Yoo on Foreign Policy and War 

Yoo on Foreign Policy and War

John Yoo has become famous for writing memos, while he worked in the White House, that "told Bush what he wanted to hear": namely, that there was no law with which he had to comply when it came to torture or eavesdropping on Americans.

Yoo probably deserves to be considered more for his book (which I haven't read), The Powers of War and Peace: The Constitution and Foreign Affairs after 9/11. Yoo apparently argues that extra-legal powers for the President in foreign policy and war were intended by the Framers, hence they are consistent with the "original intent" that is supposed to be so beloved of conservatives. More importantly, he argues that such powers are necessary and desirable, especially in a post-9/11 world.

From a review in the New York Review of Books by David Cole (link via Josh Marshall):

The problem for originalists who believe in a strong executive and are cynical about international law is that the framers held precisely the opposite views—they were intensely wary of executive power, and as leaders of a new and vulnerable nation, they were eager to ensure that the mutual obligations they had negotiated with other countries would be honored and enforced. During the last two centuries, of course, executive power has greatly expanded in practice; and the attitude of many US leaders toward international law has grown increasingly disrespectful as the relative strength of the US compared to other nations has increased. But these developments are difficult to square with the doctrine of "original intent," which, at least as expressed by Justice Antonin Scalia and other extreme conservatives, largely disregards the development of the law for the past two centuries.

One issue is whether provisions actually in the Constitution, including the fact that only Congress can "declare war," mean that the President is required to defer to Congress except in the most extreme situations.

All the evidence Yoo cites...can be read more convincingly to corroborate the view he seeks to challenge—namely, that the Constitution gave the president only the power, as commander in chief, to carry out defensive wars when the country came under attack, and to direct operations in wars that Congress authorized.

Of course, some of what Bush did in the period immediately after 9/11 could be considered self-defence in the face of an attack. Kevin Drum has said he would have favoured all the wiretapping we have been told of, with no warrants, at least for several months. But for years during which there is no sign of any further attack on Americans on U.S. soil? The war in Iraq?

[blockquote]Yoo's further suggestion that the [declaration of war] clause recognizes a distinction between "total wars," which must be declared, and lesser wars, which need not be, has no historical basis. Despite his ostensible commitment to originalism, Yoo cites no evidence whatever to suggest that any such distinction existed for the founding generation. Nor does he ever explain what the distinction might mean today. And the fact that the text grants Congress both the power to "declare War" and to issue "Letters of Marque and Reprisal" strongly suggests an intent that Congress decide on all forms of military conflict other than repelling attacks. Once these explanations evaporate, all that is left for Yoo's theory of the war clause is that it gives Congress the power to provide a "courtesy to the enemy"—hardly a persuasive refutation of the clear language of the framers quoted above.[/blockquote]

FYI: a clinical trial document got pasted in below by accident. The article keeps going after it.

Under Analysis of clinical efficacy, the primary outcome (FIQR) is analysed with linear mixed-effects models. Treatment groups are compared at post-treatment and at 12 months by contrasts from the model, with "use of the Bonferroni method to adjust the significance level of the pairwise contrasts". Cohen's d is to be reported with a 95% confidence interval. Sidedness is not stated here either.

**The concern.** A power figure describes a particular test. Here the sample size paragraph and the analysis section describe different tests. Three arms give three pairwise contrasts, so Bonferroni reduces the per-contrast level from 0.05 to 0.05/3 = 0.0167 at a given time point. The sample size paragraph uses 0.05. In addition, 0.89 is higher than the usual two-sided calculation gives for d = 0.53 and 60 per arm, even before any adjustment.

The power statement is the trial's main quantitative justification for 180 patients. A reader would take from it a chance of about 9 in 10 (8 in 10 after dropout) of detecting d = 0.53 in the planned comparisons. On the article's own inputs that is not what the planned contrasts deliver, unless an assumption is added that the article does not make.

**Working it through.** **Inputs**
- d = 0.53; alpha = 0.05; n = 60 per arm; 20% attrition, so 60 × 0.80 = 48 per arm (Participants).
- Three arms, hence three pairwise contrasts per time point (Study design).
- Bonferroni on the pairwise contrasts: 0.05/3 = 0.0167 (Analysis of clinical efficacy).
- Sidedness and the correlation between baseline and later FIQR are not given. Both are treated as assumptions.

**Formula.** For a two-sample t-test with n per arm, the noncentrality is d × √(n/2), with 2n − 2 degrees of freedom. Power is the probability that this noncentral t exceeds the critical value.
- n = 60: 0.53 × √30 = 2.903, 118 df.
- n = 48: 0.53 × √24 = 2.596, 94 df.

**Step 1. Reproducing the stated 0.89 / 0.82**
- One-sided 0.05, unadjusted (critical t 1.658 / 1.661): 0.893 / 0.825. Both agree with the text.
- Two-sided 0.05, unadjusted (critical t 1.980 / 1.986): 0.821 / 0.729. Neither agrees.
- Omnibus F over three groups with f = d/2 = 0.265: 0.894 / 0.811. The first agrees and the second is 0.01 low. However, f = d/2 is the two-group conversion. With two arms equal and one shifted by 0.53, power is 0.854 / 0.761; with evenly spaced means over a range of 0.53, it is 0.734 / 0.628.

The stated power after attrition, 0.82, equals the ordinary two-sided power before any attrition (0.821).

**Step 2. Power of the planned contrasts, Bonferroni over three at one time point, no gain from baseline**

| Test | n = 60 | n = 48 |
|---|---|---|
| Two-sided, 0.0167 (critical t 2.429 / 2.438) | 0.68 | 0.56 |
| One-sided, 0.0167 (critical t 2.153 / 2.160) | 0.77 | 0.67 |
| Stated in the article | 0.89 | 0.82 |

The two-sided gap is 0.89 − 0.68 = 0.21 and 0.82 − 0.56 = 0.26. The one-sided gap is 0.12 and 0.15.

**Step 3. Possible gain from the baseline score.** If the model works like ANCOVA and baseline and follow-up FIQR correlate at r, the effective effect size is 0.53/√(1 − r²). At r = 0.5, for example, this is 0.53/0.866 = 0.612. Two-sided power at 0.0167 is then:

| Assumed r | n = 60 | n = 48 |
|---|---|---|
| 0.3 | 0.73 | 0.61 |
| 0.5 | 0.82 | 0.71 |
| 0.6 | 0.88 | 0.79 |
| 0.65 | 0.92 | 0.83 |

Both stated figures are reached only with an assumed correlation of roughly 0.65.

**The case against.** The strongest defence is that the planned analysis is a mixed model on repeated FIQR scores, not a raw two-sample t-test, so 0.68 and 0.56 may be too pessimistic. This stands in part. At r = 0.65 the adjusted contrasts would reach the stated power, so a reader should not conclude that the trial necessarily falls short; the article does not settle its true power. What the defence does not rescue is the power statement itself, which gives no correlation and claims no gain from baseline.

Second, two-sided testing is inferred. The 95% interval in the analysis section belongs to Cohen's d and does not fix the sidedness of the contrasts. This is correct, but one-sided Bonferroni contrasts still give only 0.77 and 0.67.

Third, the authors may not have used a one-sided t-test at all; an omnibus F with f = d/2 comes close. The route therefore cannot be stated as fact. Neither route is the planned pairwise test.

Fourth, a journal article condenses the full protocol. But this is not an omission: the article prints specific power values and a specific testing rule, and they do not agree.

I gather Yoo's introduction of "total wars" is intended to wrap up World War II, the Cold War, and the War on Terror, all together. Unfortunately for this argument, however, it can realistically be said the entire U.S. economy was mobilized for the Cold War. Some of the mobilization obviously remains in place. But has anyone been asked to sacrifice for the War on Terror, other than the actual troops? Have there been any further attacks since September 2001? Have any suspects been announced for their activities on U.S. soil, other than Larry, Moe, and Curly?

Yoo's evidence does not undermine the conclusion that the framers intended Congress to take responsibility for the decision to send the nation into war. But in some sense, arguments against his theory are academic. Modern practice is closer to Yoo's view than to the framers' vision. Beginning with the Korean War, presidents have routinely involved the nation in military conflicts without waiting for Congress to authorize their initiatives. Yoo notes that while the nation has been involved in approximately 125 military conflicts, Congress has declared war only five times. Were the framers lacking in practical judgment when they gave Congress this power?

Yoo claims that since September 11, it is all the more essential that the nation be able to act swiftly and without hesitation, even preemptively, to protect itself. We can't afford to wait around for Congress to figure out what it wants to do. The "war on terror" does not permit democratic deliberation, at least not in advance. And, as Yoo repeatedly insists, Congress remains free to cut off funds for any military action that it does not like.

But there is as good reason today as there was when the Constitution was drafted to give Congress the power to authorize military activities. As the framers accurately predicted, presidents have proven much more eager than Congress to involve the nation in wars. It is easier for one person to make up his mind than for a majority of two houses of Congress to agree on a war policy.